the new great computer language shootout

Discussion in 'Ruby' started by Phil Tomson, Jun 17, 2004.

  1. Phil Tomson

    Phil Tomson Guest

    FYI: The great computer language shootout is now being hosted by one of
    the Debian groups. It's been updated to use the latest
    compilers/interpreters (Ruby 1.8.1 is in there now).

    You can find it here:
    http://shootout.alioth.debian.org/index.php

    It's interesting that Python has now moved ahead of Perl in performance -
    in the older shootout Python was still slower than Perl. Ruby is
    somewhere near the middle of the scale ( slower than both Perl and
    Python).

    Phil
     
    Phil Tomson, Jun 17, 2004
    #1
    1. Advertising

  2. Part of the speedup appears to be from their use of the Psyco JIT
    compiler for the Python code -- the links to source code for Python
    end in '.psyco'.

    I would guess that some of the Ruby code needs to be optimized, as
    well; for example, in the Array Access test, Ruby places dead last.
    That's rediculous, and I don't think it's indicative of the array
    performance for general cases.

    Lennon
     
    Lennon Day-Reynolds, Jun 17, 2004
    #2
    1. Advertising

  3. Phil Tomson

    Eric Hodel Guest

    --4C6bbPZ6c/S1npyF
    Content-Type: text/plain; charset=us-ascii
    Content-Disposition: inline
    Content-Transfer-Encoding: quoted-printable

    Lennon Day-Reynolds () wrote:

    > I would guess that some of the Ruby code needs to be optimized, as
    > well; for example, in the Array Access test, Ruby places dead last.
    > That's rediculous, and I don't think it's indicative of the array
    > performance for general cases.


    This is because of the use of Numeric#step. The implementation is
    flawed.

    --=20
    Eric Hodel - - http://segment7.net
    All messages signed with fingerprint:
    FEC2 57F1 D465 EB15 5D6E 7C11 332A 551C 796C 9F04


    --4C6bbPZ6c/S1npyF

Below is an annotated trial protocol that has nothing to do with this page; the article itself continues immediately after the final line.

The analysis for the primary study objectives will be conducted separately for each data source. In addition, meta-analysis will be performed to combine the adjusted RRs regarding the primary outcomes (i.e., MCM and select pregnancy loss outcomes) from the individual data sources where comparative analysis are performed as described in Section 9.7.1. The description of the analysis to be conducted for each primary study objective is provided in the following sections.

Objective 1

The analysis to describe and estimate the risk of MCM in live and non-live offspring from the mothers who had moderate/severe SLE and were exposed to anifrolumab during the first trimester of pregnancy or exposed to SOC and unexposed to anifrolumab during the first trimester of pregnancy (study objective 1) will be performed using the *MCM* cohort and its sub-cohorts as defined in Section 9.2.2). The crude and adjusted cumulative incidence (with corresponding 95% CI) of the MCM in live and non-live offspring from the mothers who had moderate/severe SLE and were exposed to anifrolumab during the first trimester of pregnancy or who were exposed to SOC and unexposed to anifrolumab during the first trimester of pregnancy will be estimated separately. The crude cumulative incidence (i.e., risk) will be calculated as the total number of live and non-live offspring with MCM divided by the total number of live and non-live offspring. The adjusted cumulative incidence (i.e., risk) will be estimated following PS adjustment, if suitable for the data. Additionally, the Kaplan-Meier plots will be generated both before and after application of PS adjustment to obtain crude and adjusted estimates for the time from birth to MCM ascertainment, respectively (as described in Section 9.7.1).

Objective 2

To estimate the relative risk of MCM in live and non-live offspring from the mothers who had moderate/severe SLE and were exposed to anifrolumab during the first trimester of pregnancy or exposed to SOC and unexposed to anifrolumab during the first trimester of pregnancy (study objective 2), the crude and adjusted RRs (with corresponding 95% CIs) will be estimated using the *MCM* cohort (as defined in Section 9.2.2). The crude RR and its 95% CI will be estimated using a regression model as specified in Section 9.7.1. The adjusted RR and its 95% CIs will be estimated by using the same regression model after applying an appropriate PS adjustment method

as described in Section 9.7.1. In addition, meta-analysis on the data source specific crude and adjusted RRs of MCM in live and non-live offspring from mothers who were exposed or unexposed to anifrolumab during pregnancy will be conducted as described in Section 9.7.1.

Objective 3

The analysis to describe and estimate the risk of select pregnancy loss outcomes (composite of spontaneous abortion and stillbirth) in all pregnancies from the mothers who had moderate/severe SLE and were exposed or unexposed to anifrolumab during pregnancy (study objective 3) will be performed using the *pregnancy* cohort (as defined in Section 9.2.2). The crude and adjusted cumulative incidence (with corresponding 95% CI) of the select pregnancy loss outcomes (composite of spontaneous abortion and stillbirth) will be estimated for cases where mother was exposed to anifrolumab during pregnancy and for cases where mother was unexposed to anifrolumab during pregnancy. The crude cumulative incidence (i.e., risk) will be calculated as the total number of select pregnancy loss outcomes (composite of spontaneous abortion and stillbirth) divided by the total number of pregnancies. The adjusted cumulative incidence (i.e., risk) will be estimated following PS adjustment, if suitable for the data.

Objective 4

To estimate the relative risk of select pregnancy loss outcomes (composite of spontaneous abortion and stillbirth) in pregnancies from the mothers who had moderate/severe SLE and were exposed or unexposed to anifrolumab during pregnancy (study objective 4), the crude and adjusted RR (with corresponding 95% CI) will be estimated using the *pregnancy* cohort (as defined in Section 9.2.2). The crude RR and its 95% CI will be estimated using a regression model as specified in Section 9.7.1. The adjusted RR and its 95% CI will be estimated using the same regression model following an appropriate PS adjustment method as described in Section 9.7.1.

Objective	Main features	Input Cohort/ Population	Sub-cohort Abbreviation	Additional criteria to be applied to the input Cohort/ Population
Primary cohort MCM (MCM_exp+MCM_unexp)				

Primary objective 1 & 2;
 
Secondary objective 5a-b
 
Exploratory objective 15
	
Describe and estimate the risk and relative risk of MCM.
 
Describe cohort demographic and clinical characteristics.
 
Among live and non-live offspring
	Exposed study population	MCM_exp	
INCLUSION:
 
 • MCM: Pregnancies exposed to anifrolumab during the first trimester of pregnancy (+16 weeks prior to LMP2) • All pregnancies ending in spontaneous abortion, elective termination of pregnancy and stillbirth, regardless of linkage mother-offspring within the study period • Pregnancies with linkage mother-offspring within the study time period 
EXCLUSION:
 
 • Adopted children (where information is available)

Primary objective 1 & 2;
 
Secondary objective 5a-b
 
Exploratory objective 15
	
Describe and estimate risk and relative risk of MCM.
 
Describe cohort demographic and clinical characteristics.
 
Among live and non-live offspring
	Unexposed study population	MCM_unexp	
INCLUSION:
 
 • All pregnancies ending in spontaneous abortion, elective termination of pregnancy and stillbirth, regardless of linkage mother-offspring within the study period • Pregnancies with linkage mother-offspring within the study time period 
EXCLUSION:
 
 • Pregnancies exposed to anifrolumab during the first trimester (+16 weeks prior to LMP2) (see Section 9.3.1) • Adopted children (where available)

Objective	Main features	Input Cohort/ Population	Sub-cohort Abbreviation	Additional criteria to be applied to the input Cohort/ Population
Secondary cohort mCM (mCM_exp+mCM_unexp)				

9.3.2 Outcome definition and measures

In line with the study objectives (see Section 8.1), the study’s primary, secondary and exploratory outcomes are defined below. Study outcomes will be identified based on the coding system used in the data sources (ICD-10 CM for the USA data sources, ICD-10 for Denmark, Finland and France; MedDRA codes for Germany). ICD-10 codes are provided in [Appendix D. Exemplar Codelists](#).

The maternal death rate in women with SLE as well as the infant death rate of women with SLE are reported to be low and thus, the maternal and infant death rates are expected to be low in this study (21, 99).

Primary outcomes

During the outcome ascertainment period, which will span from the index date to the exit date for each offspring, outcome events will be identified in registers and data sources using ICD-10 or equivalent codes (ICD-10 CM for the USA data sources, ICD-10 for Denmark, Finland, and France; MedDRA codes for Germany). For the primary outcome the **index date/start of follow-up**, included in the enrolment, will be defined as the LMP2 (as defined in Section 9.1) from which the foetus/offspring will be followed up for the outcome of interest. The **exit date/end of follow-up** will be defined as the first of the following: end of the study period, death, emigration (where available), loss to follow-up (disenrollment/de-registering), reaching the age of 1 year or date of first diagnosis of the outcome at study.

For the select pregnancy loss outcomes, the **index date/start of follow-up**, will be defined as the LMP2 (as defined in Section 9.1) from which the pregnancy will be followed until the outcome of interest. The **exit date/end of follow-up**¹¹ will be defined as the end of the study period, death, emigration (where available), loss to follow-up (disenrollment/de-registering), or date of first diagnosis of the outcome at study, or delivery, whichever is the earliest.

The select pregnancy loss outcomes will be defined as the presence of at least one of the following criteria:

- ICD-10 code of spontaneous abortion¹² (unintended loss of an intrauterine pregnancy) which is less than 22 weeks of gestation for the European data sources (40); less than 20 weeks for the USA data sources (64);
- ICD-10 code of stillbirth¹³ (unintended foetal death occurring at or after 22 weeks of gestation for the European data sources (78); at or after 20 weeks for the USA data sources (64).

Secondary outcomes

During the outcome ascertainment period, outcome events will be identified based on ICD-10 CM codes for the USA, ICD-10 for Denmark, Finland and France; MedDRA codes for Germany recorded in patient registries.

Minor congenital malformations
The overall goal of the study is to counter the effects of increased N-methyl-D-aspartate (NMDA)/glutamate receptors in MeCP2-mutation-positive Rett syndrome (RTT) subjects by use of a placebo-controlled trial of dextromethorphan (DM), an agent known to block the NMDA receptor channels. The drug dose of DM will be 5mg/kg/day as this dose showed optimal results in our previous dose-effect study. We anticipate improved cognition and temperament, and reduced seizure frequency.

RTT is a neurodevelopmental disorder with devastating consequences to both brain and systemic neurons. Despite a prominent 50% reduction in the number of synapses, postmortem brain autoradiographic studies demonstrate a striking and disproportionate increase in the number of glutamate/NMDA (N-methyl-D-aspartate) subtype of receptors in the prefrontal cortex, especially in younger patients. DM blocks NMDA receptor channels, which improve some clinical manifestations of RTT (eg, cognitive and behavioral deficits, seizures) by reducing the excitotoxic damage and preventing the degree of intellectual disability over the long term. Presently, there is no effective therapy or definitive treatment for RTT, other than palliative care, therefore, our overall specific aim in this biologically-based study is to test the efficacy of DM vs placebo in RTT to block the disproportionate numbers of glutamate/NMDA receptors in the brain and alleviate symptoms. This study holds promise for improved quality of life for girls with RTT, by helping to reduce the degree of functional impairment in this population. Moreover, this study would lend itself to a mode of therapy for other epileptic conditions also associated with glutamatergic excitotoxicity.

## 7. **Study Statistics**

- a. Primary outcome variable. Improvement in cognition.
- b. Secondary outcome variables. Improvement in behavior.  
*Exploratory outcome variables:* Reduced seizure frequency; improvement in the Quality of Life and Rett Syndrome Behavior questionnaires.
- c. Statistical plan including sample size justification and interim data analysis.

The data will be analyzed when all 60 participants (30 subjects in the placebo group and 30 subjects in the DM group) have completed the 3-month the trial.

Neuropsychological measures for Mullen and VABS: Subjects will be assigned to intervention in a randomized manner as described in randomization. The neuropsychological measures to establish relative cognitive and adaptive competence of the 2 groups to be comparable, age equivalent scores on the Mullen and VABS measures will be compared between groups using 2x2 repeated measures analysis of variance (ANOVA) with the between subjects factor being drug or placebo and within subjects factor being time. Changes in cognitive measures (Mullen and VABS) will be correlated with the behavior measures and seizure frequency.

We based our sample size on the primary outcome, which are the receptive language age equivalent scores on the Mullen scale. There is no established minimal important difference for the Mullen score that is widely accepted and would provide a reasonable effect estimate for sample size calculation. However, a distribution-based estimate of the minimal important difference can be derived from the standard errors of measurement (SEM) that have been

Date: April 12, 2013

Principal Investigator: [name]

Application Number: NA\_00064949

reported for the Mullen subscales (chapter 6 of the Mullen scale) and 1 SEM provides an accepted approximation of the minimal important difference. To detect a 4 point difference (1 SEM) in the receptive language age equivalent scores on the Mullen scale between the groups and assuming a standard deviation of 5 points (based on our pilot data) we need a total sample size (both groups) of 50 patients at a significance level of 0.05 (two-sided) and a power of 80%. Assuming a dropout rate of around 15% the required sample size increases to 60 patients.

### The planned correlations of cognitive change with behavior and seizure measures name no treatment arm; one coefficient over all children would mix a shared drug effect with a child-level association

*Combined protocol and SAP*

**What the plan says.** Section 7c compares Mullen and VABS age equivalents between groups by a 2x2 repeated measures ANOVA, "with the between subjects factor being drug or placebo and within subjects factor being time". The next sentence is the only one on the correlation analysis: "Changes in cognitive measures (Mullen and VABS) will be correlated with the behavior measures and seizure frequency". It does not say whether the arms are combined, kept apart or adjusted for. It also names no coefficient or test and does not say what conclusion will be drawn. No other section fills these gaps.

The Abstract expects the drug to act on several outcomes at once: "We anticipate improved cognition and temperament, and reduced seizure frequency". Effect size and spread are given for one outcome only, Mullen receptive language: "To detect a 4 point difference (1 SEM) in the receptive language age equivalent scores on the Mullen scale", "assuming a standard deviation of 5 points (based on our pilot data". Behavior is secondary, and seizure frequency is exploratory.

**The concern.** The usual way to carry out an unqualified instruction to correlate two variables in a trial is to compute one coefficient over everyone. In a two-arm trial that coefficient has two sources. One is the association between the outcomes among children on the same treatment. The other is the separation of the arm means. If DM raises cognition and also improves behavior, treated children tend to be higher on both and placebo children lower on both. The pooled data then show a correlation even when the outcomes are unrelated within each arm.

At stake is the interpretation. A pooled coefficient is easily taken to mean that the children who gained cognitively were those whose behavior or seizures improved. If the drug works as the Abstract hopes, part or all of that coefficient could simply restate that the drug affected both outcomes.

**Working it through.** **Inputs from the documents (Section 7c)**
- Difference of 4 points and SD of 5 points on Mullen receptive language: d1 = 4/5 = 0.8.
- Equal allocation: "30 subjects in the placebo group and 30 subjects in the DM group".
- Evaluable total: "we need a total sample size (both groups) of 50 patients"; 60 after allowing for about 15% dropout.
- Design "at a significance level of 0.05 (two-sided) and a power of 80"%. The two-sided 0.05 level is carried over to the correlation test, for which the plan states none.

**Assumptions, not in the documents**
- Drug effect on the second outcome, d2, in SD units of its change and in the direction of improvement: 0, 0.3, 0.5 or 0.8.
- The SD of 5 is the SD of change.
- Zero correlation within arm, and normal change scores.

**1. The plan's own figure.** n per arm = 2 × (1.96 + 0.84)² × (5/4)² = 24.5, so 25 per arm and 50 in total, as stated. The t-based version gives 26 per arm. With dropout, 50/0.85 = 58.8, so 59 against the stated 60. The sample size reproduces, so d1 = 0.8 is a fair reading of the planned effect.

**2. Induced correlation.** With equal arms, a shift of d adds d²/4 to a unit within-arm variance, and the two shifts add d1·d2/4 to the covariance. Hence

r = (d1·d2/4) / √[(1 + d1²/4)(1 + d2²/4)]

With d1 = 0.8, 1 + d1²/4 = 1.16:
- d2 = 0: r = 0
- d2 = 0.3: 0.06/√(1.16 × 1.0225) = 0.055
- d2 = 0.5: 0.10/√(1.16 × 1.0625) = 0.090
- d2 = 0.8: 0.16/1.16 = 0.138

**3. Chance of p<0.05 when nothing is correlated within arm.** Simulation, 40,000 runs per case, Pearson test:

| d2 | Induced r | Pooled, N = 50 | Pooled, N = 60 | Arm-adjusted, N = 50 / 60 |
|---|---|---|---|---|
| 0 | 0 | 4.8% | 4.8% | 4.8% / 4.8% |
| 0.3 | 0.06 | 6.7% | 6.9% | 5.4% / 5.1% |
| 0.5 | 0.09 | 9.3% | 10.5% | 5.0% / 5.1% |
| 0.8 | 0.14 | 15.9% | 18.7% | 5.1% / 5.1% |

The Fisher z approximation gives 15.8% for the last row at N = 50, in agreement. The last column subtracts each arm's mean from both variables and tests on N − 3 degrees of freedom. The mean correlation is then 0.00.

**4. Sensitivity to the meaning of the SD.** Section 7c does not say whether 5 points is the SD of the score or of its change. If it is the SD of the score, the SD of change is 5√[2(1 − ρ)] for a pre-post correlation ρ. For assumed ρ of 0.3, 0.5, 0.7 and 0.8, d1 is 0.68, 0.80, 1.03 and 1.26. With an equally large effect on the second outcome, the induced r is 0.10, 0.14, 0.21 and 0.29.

Content-Type: application/pgp-signature
    Content-Disposition: inline

    -----BEGIN PGP SIGNATURE-----
    Version: GnuPG v1.2.2 (FreeBSD)

    iD8DBQFA0hysMypVHHlsnwQRAn7lAKC7pTzxm5piJAGGMyE8LeBDRtsSzQCeNAe0
    kpYB9vsrPkXq6ggbsRhEjyw=
    =FSDa
    -----END PGP SIGNATURE-----

    --4C6bbPZ6c/S1npyF--
     
    Eric Hodel, Jun 17, 2004
    #3
  4. Phil Tomson

    Eric Hodel Guest

    --9Q2l3mYpK16UQ/iv
    Content-Type: text/plain; charset=us-ascii
    Content-Disposition: inline
    Content-Transfer-Encoding: quoted-printable

    Eric Hodel () wrote:

    > This is because of the use of Numeric#step. The implementation is
    > flawed.


    Never mind, I am smoking crack.

    The real problem appears to be iteration in general.

    --=20
    Eric Hodel - - http://segment7.net
    All messages signed with fingerprint:
    FEC2 57F1 D465 EB15 5D6E 7C11 332A 551C 796C 9F04


    --9Q2l3mYpK16UQ/iv
    Content-Type: application/pgp-signature
    Content-Disposition: inline

    -----BEGIN PGP SIGNATURE-----
    Version: GnuPG v1.2.2 (FreeBSD)

    iD8DBQFA0iMnMypVHHlsnwQRAmZ2AKDKWgyuQqXnAlx+dGAo1m2wUPuiKwCgqto+
    E0Ov0cb46p3ABluneTelINM=
    =L/2K
    -----END PGP SIGNATURE-----

    --9Q2l3mYpK16UQ/iv--
     
    Eric Hodel, Jun 18, 2004
    #4
  5. To be honest, some of the numbers seem highly suspect to me. For
    example, on my P4/Fedora Core 1 box at least, the Sieve of
    Eratosthenes example runs 20-30% *faster* in Ruby than it does in
    Python, while his dataset shows is taking almost twice as long.

    Lennon